Parliament has received both a letter from Public Protector Thuli Madonsela describing an impasse with the presidency on her Nkandla report, and a formal complaint calling for "corrective measures" against her.
This emerged on Thursday at a meeting of the ad hoc committee preparing a report to the National Assembly on various probes into the so-called security revamp to President Jacob Zuma's private home in KwaZulu-Natal.
The committee, which consists only of ANC MPs following an opposition walkout, resolved to refer the complaint of gross misconduct against Madonsela by Concerned Lawyers and Educationists for Equality before the Law, to Parliament's portfolio committee on justice.
The group, consisting of KwaZulu-Natal-based lawyers sympathetic to Zuma, said Madonsela flouted the law by failing to test her conclusions through cross-examination and her report, "Secure in Comfort", was "littered with flaws, inaccuracies, inconsistencies, contradictions and inexcusable errors".
It damaged the reputation of the president and the country, and may have contributed to South Africa's recent credit-rating downgrades, they charged.
Moreover, the timing of its release in March may have been calculated to harm the ANC and benefit the opposition in the May elections,
They concluded that "if the public protector is found to have contravened the Constitution and the Public Protector's Act, she be dealt with in terms of Section 194 of the Constitution and be removed forthwith from office".
ANC deputy Chief Whip Doris Dlakude said the complaint "must be referred to the relevant portfolio committee" and chairman Cedric Frolick noted it would be handed to the justice committee.
He read out sections from a letter by an obscure Durban-based group, the Public Members Unit Team, who said they felt "this issue has humiliated" Zuma and were prepared to shoulder the financial cost of additions to his home on his behalf.
"With all respect and not undermining the public protector's work, we strongly believe that the president was not aware and (is) still not aware of how much exactly was supposed to be spent on his house at iNkandla regarding the security upgrade."
They said Madonsela should determine the amount owed to the state "and we, as Public Members Unit Team, we will pay that money back on behalf of the President Jacob Zuma".
Frolick then turned to a third letter, which was sent by Madonsela to the National Assembly Speaker on October 2.
She wrote that her office and the presidency were at a deadlock over her directive that he reimburse the state for luxuries added to his home, and that he had failed to respond to a letter she sent him on September 15.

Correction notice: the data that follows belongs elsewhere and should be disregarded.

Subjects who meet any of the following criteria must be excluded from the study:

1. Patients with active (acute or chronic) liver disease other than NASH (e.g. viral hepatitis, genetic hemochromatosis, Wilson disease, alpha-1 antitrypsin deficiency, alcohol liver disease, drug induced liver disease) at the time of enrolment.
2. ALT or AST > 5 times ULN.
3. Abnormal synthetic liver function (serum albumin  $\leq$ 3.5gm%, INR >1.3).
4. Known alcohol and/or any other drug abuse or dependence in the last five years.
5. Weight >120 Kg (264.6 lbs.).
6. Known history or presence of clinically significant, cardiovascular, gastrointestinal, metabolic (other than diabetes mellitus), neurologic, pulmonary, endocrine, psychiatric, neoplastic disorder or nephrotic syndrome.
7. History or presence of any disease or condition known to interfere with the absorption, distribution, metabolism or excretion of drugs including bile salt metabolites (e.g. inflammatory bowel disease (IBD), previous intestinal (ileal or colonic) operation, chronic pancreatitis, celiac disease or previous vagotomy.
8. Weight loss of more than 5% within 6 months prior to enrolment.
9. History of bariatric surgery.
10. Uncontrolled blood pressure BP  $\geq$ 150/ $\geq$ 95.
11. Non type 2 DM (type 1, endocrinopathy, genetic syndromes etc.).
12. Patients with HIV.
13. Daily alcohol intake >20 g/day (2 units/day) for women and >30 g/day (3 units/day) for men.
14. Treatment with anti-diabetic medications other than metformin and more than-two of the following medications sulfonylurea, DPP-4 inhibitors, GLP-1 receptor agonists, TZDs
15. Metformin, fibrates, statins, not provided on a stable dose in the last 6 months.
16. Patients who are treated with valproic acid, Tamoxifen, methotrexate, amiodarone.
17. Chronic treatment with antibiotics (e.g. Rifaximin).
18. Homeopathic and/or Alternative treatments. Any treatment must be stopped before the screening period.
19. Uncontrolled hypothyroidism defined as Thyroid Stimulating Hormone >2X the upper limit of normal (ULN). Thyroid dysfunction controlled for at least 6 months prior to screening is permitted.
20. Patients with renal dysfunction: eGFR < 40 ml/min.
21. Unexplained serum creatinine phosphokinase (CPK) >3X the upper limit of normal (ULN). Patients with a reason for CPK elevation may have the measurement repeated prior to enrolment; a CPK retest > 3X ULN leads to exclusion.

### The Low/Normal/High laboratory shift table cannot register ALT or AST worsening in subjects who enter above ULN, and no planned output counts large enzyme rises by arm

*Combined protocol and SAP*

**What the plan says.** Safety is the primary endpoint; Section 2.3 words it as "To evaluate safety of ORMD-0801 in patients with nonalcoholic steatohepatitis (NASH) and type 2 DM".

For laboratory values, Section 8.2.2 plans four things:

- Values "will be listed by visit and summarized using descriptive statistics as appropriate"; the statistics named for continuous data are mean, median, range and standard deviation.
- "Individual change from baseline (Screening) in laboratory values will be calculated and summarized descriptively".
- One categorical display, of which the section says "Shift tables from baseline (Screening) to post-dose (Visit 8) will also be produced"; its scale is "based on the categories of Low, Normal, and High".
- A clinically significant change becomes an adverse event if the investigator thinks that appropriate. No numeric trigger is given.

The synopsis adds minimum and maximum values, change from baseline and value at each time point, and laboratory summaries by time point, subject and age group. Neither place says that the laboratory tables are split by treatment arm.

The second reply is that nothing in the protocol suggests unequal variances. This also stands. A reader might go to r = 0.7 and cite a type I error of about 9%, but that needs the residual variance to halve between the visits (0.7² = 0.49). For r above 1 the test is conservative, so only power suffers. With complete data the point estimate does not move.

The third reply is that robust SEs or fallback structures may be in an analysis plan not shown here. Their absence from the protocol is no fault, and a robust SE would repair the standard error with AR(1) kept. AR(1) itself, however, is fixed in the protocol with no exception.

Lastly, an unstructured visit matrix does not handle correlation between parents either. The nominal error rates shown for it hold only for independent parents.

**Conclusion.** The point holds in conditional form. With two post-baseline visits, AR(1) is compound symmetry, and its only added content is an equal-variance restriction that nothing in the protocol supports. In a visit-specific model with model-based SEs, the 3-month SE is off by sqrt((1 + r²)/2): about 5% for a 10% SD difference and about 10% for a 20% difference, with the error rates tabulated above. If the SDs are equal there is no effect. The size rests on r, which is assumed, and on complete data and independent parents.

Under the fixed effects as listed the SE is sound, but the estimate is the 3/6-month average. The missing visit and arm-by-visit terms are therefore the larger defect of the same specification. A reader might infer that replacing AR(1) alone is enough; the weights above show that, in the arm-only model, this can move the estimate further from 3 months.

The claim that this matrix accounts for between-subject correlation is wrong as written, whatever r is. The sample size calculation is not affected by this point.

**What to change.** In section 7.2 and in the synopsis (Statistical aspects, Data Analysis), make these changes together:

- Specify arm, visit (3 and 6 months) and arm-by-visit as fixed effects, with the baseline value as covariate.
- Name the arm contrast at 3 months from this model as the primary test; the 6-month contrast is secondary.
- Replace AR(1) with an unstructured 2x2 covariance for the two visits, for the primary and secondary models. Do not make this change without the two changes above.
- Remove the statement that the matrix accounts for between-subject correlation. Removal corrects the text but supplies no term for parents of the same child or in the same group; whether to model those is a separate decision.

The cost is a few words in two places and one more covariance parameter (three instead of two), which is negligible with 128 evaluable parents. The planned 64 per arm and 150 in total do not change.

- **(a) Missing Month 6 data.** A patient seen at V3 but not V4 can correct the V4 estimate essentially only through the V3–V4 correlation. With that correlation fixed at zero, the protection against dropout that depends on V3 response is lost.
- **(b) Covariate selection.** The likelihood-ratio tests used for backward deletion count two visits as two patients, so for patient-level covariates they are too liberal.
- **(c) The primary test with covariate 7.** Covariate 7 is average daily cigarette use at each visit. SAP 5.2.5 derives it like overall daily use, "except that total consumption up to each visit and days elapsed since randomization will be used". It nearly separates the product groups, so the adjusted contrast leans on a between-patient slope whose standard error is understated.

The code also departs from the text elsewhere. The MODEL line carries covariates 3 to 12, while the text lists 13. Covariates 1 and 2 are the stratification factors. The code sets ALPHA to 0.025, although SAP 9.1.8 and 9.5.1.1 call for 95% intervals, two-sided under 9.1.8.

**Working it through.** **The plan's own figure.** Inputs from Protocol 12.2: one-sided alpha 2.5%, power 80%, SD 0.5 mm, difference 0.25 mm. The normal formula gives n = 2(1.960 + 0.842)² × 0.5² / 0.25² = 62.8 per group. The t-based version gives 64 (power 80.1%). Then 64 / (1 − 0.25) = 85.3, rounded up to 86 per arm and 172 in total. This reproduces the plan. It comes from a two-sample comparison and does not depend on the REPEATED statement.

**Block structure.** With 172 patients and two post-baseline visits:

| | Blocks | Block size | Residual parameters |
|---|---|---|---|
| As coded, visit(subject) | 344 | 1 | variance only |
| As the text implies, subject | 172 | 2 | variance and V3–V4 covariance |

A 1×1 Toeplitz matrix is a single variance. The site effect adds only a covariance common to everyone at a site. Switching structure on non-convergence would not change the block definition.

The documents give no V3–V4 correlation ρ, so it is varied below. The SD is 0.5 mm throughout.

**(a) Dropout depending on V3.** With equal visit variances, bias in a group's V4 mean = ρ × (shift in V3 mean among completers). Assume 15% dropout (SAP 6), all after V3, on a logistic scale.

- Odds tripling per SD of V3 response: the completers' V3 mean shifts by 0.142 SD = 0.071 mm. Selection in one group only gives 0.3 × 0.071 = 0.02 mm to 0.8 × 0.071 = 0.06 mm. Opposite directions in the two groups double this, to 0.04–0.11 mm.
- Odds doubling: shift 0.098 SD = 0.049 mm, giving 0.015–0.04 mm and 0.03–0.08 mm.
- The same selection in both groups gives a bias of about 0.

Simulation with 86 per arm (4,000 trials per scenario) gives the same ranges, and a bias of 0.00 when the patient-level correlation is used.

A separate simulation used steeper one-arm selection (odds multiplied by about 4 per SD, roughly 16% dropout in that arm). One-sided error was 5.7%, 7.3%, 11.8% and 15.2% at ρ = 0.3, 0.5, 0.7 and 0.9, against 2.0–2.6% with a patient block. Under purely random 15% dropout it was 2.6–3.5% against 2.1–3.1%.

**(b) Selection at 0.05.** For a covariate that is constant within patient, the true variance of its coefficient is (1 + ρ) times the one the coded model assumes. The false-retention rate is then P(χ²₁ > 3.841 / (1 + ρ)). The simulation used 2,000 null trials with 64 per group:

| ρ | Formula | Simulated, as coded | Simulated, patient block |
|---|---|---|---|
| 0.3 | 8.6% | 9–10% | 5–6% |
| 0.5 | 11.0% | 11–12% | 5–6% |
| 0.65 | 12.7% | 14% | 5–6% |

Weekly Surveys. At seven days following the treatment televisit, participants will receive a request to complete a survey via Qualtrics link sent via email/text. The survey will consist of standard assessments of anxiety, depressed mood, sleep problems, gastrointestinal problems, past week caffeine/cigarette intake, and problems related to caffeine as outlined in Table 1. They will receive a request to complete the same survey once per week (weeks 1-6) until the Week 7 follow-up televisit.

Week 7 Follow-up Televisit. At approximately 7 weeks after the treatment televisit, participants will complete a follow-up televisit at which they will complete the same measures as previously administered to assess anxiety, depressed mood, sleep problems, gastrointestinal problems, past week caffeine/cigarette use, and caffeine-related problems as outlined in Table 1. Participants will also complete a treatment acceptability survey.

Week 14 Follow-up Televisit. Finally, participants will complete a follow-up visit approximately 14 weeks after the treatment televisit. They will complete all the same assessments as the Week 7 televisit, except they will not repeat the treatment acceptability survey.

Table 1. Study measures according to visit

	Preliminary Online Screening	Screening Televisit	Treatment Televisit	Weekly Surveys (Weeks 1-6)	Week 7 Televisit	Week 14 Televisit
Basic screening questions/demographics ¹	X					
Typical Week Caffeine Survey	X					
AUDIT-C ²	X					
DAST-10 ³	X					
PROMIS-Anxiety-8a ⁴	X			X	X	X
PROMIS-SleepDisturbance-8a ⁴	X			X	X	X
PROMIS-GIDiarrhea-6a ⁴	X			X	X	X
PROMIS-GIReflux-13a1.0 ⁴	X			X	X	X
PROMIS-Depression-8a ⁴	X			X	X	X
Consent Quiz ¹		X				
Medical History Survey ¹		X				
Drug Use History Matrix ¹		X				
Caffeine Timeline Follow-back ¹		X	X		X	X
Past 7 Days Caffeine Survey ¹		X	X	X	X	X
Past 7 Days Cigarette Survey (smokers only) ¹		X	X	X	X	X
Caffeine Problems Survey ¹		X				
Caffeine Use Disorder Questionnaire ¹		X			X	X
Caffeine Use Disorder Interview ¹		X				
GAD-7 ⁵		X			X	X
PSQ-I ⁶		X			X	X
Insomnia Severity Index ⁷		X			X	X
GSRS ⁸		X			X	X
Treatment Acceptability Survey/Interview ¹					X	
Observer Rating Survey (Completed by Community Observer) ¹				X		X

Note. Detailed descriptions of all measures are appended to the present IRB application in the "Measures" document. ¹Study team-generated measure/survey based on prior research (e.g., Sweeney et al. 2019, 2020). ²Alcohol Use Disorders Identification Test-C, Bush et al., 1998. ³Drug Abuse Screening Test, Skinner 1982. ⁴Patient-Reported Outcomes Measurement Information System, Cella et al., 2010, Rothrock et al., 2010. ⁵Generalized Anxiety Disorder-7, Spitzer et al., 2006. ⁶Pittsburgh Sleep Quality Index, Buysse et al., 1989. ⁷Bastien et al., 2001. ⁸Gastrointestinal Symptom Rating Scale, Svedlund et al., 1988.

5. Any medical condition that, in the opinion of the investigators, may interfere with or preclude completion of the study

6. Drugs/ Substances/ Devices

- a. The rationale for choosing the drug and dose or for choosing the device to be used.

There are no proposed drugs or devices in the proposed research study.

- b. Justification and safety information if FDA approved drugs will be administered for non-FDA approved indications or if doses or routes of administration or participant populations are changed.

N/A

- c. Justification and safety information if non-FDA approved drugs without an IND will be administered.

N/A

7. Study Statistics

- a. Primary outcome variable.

"Having reflected on the issues raised in the attached correspondence and a way forward in resolving the apparent impasse in respect of the remedial action taken in my report, I considered approaching him in terms of section eight of the Public Protector Act, and to request a debate on the matter in the National Assembly."
However, she added, given that the committee was dealing with her report, among others, "I have decided to defer to that process".
Frolick said though Madonsela was correctly deferring to the committee, he wanted to stress that any request for a debate would have been misplaced.
Justice committee chairman Mathole Motshekga added: "For the public protector to come back to Parliament and ask Parliament to debate an issue which relates to a matter that is before this committee I think is really, it is some kind of interference with the processes of Parliament.
"She should be advised to desist from that."
Madonsela offered to appear before the committee if it believed it needed to be briefed on her report -- something the opposition wanted, but ANC MPs resisted.
Frolick later told reporters: "The need has not arisen for any additional information from the public protector."
The content of Madonsela's last letter to Zuma is not known and her office on Thursday declined to release it. It was sent four days after Zuma insisted in a letter to her, which the presidency released to the media, that her findings were not binding.
Zuma stated he was not obliged to "rubberstamp" her directives of remedial action -- in the case of Nkandla that the police minister determine which additions did not relate to security for the sake of eventual repayment by the president.
The ad hoc committee did not begin deliberations on a draft report as scheduled on Thursday because parliamentary staff said they needed more time to prepare it.
Frolick said he would therefore consider asking the Speaker for an extension to the committee's October 24 reporting deadline to the National Assembly.
But ruling party MPs already concluded at its last meeting that they would not hold Zuma responsible for overspending at Nkandla, or call on him to pay for luxuries like a swimming pool and cattle kraal out of his own pocket.
Motshekga told his colleagues the notion would be "absurd".
Last month opposition parties withdrew from the committee, saying they would not legitimise a process they claimed was designed to shield Zuma from liability for alleged abuse of state funds.
They said on October 3 they would table their own report on the matter in Parliament.